This opinion piece was published by The Mercury on Wednesday, 19 February 2020 under the title 'The price we pay for booze'
Australia’s close relationship with alcohol is infamous.
We drink to celebrate, to commiserate and it’s a central part of how we socialise with our friends and family.
Alcohol is a something that brings many of us comfort but it is also something that equally causes harm, especially to those closest to us.
I’m a seventh generation Tasmanian, with my ancestors arriving into Launceston in the 1840’s.
I am descended from William Johnson and Anne Mariner, with William arriving in Launceston in 1841, who married his wife Anne in 1851.
Anne was the daughter of William and Elizabeth Mariner, both convicts who spent time at Port Arthur.
After being freed, William and Anne moved to Launceston in 1842 where among many things, William was the licensee of the former Marrowbone and Cleaver Hotel in Frankland Street.
Alcohol played a big part in their lives, and not just through the Hotel.
The Examiner newspaper announced the death of Elizabeth Mariner, my great, great, great grandmother, on the 14 October 1848 reporting that she took her own life with a piece of rope tied to her bed post.
Elizabeth’s death certificate details that she hanged herself while ‘in a state of insanity caused by excessive drinking’.
It’s easy to suspect that after spending time at Port Arthur that alcohol provided my grandmother with an escape from whatever trauma she may have experienced whilst serving her sentence.
It’s also reasonable to expect that her drinking, and her death greatly impacted her husband and her children.
Fast forward 170 years, society has changed but our community’s complicated relationship with alcohol and other drugs continues, and my family is no different.
My grandmother, who was born in Zeehan in 1928 passed away in Ulverstone in 2017.
Before she passed she shared stories with me, including those of her father and the impact alcohol had on his relationship with his children.
My grandfather, who lived his life in Wynyard, also had a ‘beer problem’ and based on the stories of my family, he was not a nice man when he was drinking.
In my lifetime, alcohol has been present and I have seen first-hand the impact other substances can have on family groups, particularly as I navigated my early 20’s.
During that time I saw people I loved struggle with cannabis dependence where they couldn’t make it through a day without using it.
Their dependence meant they were unable to hold down employment and were prone to fits of rage, on one occasion taking their frustration out on the pantry door in my home, and on another attempting to throw themselves out of a moving car while I was driving.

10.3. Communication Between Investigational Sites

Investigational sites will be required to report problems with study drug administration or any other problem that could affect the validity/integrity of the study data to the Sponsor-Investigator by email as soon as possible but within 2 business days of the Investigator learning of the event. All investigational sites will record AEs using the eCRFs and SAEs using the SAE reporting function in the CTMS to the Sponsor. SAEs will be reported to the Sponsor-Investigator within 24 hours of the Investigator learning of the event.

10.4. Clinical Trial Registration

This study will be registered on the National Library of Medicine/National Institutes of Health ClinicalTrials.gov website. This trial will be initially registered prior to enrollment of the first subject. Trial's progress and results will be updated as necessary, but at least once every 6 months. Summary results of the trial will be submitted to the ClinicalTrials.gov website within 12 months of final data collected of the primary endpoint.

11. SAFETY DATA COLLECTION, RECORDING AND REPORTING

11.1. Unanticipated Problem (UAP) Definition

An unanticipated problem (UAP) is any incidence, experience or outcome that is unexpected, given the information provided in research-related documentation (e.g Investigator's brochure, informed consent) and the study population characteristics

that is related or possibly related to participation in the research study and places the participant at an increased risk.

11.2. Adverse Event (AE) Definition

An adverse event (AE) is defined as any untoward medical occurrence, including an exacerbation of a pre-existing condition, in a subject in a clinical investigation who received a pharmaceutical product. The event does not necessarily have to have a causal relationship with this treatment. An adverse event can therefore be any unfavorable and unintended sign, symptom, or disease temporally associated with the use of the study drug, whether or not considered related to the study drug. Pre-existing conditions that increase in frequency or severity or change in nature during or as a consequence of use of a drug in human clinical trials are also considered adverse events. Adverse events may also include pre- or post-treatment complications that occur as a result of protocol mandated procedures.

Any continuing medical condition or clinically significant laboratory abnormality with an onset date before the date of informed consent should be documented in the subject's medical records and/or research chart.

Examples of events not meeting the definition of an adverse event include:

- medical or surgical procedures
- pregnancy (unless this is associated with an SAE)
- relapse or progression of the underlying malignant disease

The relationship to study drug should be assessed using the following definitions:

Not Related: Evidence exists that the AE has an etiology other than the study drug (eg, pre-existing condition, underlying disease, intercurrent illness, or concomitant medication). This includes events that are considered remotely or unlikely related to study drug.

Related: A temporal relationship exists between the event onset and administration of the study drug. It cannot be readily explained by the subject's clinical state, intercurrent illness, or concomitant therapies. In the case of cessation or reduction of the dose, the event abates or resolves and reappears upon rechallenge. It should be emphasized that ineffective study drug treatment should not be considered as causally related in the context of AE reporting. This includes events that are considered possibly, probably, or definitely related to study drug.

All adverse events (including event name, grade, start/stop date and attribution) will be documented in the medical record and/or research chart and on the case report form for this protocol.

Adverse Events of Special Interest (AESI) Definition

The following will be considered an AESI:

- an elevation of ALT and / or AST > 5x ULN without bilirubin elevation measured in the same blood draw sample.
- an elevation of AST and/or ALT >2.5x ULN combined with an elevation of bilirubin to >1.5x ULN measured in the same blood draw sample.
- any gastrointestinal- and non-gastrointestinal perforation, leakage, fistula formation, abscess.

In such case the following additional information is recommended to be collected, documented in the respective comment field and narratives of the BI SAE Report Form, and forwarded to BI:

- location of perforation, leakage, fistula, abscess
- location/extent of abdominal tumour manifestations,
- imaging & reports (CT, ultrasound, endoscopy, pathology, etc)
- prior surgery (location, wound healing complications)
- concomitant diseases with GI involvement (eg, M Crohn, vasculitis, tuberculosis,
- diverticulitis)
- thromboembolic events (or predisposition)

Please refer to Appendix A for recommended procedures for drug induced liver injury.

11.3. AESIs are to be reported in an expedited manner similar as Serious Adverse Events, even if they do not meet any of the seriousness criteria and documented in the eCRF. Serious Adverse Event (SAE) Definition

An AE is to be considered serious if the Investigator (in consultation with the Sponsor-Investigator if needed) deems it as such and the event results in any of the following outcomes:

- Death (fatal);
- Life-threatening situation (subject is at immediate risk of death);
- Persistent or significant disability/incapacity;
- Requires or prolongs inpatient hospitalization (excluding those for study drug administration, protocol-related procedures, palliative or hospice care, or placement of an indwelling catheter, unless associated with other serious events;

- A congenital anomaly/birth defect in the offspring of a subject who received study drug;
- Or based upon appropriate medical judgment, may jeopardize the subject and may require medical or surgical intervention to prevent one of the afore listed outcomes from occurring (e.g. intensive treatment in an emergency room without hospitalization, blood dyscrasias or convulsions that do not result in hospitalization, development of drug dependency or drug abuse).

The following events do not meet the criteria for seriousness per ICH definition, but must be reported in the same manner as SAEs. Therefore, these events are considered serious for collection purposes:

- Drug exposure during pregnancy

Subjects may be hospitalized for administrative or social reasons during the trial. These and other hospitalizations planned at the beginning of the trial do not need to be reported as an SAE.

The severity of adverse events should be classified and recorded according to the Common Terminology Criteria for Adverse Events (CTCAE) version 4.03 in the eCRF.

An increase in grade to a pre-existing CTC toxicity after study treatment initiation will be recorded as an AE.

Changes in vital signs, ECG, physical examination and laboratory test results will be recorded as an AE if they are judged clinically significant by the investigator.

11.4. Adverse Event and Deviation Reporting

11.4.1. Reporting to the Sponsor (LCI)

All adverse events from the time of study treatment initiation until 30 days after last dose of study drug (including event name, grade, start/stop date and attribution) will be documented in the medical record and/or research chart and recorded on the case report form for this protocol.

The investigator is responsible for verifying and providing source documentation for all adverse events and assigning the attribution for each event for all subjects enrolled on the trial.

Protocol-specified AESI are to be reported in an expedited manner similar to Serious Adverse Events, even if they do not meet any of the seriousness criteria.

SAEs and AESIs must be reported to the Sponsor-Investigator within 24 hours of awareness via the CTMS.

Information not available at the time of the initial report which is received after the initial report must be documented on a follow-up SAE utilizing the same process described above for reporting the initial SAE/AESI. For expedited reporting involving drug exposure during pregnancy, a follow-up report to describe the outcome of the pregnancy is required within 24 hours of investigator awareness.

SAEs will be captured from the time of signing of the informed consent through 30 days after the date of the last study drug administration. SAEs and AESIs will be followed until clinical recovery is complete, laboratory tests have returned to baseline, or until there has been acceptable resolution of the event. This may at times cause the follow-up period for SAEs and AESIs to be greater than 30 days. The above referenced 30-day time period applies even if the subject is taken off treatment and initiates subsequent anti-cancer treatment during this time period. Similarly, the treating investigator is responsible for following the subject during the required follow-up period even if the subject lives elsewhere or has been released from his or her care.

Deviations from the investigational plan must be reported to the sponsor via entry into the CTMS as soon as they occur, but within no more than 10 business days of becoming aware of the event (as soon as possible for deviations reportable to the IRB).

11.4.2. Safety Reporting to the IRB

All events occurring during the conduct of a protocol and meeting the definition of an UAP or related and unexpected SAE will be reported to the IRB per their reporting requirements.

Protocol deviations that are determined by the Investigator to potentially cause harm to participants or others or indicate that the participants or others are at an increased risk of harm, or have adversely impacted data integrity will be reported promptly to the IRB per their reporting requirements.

I have also witnessed first-hand the impact of morphine and sleeping tablet dependence while sitting quietly in the homes of loved ones while they are passed out to ensure that they remain safe.
I have also watched as people I care about deal head-on with violent interactions with alcoholic fathers, move states to leave alcoholic partners, with another king-hit by drunken strangers on Hobart’s streets.
I share these personal stories because I know that my family and my experiences are typically no different to anyone else’s.
Everyone has someone in their life who has been impacted by alcohol or other drugs.
Particularly through alcohol, which despite the harm that it can cause and the impact that it can have on our families and across the community, it will continue to be a key part of our Australian way of life.
There were no support services available for my ancestors in Launceston during the 1800’s or in Zeehan in the 1930’s or in Wynyard in the 1960’s.
I certainly don’t remember there being any support available for me in the 90’s, and if there was I certainly wish I knew it was there.
Fast-forward to 2020, things have changed and we now have options that my Tasmanian ancestors did not.
The impact drugs have on families and friends is increasingly being acknowledged with the 24 February being recognised as National Family Drug Support Day since 2016.
With the aim of raising awareness of how drug use impacts families, it also seeks to encourage families to speak about their concerns and their needs.
If you, or someone you know is feeling the impact of drug use, whether it be alcohol, tobacco or other substances including pharmaceutical medications, please reach out for more information.
More information on services available across Tasmania is on our website www.atdc.org.au or you can call the 24-hour confidential Alcohol and Drug Services Hotline on 1800 811 994.
Alison Lai is the chief executive officer of the Alcohol, Tobacco and other Drugs Council of Tasmania.